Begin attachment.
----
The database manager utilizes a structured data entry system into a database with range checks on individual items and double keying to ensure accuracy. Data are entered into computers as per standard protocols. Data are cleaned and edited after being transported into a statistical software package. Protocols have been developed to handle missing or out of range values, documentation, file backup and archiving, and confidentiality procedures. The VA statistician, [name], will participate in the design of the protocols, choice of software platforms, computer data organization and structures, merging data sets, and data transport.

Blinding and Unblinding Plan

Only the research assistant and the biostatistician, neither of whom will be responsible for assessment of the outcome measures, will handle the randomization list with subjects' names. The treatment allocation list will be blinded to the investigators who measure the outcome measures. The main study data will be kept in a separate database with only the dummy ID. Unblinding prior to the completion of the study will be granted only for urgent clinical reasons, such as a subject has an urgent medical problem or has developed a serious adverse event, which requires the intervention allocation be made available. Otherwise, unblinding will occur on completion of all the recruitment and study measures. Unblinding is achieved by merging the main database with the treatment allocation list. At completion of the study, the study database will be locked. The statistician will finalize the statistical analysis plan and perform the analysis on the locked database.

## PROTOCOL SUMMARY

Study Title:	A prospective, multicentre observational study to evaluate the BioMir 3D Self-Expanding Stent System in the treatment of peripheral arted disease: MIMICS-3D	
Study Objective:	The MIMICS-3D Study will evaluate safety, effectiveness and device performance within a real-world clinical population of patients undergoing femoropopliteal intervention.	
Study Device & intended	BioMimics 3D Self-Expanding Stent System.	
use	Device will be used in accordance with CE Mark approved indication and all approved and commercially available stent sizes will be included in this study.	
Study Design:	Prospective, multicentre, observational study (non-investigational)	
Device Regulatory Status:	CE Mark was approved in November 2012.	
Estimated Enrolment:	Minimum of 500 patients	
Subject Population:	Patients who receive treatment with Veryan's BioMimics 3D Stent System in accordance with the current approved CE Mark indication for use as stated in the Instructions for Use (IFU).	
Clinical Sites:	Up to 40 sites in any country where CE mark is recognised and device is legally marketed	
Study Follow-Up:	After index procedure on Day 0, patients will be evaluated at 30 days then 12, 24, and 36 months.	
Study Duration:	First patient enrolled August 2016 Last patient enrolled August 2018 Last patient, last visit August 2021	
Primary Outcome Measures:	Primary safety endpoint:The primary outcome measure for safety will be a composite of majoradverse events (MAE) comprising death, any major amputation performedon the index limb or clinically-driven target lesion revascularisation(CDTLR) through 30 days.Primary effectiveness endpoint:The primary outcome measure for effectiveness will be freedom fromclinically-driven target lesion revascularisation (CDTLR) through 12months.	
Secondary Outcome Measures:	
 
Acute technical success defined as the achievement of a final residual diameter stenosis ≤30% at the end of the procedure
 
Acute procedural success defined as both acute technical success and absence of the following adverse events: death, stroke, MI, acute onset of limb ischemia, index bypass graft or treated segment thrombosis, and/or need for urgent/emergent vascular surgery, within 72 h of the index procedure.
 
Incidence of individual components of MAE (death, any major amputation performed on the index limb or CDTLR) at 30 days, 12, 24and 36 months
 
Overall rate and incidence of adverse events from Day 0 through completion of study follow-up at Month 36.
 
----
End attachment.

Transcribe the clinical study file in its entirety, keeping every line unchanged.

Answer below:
The database manager utilizes a structured data entry system into a database with range checks on individual items and double keying to ensure accuracy. Data are entered into computers as per standard protocols. Data are cleaned and edited after being transported into a statistical software package. Protocols have been developed to handle missing or out of range values, documentation, file backup and archiving, and confidentiality procedures. The VA statistician, [name], will participate in the design of the protocols, choice of software platforms, computer data organization and structures, merging data sets, and data transport.

Blinding and Unblinding Plan

Only the research assistant and the biostatistician, neither of whom will be responsible for assessment of the outcome measures, will handle the randomization list with subjects' names. The treatment allocation list will be blinded to the investigators who measure the outcome measures. The main study data will be kept in a separate database with only the dummy ID. Unblinding prior to the completion of the study will be granted only for urgent clinical reasons, such as a subject has an urgent medical problem or has developed a serious adverse event, which requires the intervention allocation be made available. Otherwise, unblinding will occur on completion of all the recruitment and study measures. Unblinding is achieved by merging the main database with the treatment allocation list. At completion of the study, the study database will be locked. The statistician will finalize the statistical analysis plan and perform the analysis on the locked database.

## PROTOCOL SUMMARY

Study Title:	A prospective, multicentre observational study to evaluate the BioMir 3D Self-Expanding Stent System in the treatment of peripheral arted disease: MIMICS-3D	
Study Objective:	The MIMICS-3D Study will evaluate safety, effectiveness and device performance within a real-world clinical population of patients undergoing femoropopliteal intervention.	
Study Device & intended	BioMimics 3D Self-Expanding Stent System.	
use	Device will be used in accordance with CE Mark approved indication and all approved and commercially available stent sizes will be included in this study.	
Study Design:	Prospective, multicentre, observational study (non-investigational)	
Device Regulatory Status:	CE Mark was approved in November 2012.	
Estimated Enrolment:	Minimum of 500 patients	
Subject Population:	Patients who receive treatment with Veryan's BioMimics 3D Stent System in accordance with the current approved CE Mark indication for use as stated in the Instructions for Use (IFU).	
Clinical Sites:	Up to 40 sites in any country where CE mark is recognised and device is legally marketed	
Study Follow-Up:	After index procedure on Day 0, patients will be evaluated at 30 days then 12, 24, and 36 months.	
Study Duration:	First patient enrolled August 2016 Last patient enrolled August 2018 Last patient, last visit August 2021	
Primary Outcome Measures:	Primary safety endpoint:The primary outcome measure for safety will be a composite of majoradverse events (MAE) comprising death, any major amputation performedon the index limb or clinically-driven target lesion revascularisation(CDTLR) through 30 days.Primary effectiveness endpoint:The primary outcome measure for effectiveness will be freedom fromclinically-driven target lesion revascularisation (CDTLR) through 12months.	
Secondary Outcome Measures:	
 
Acute technical success defined as the achievement of a final residual diameter stenosis ≤30% at the end of the procedure
 
Acute procedural success defined as both acute technical success and absence of the following adverse events: death, stroke, MI, acute onset of limb ischemia, index bypass graft or treated segment thrombosis, and/or need for urgent/emergent vascular surgery, within 72 h of the index procedure.
 
Incidence of individual components of MAE (death, any major amputation performed on the index limb or CDTLR) at 30 days, 12, 24and 36 months
 
Overall rate and incidence of adverse events from Day 0 through completion of study follow-up at Month 36.
 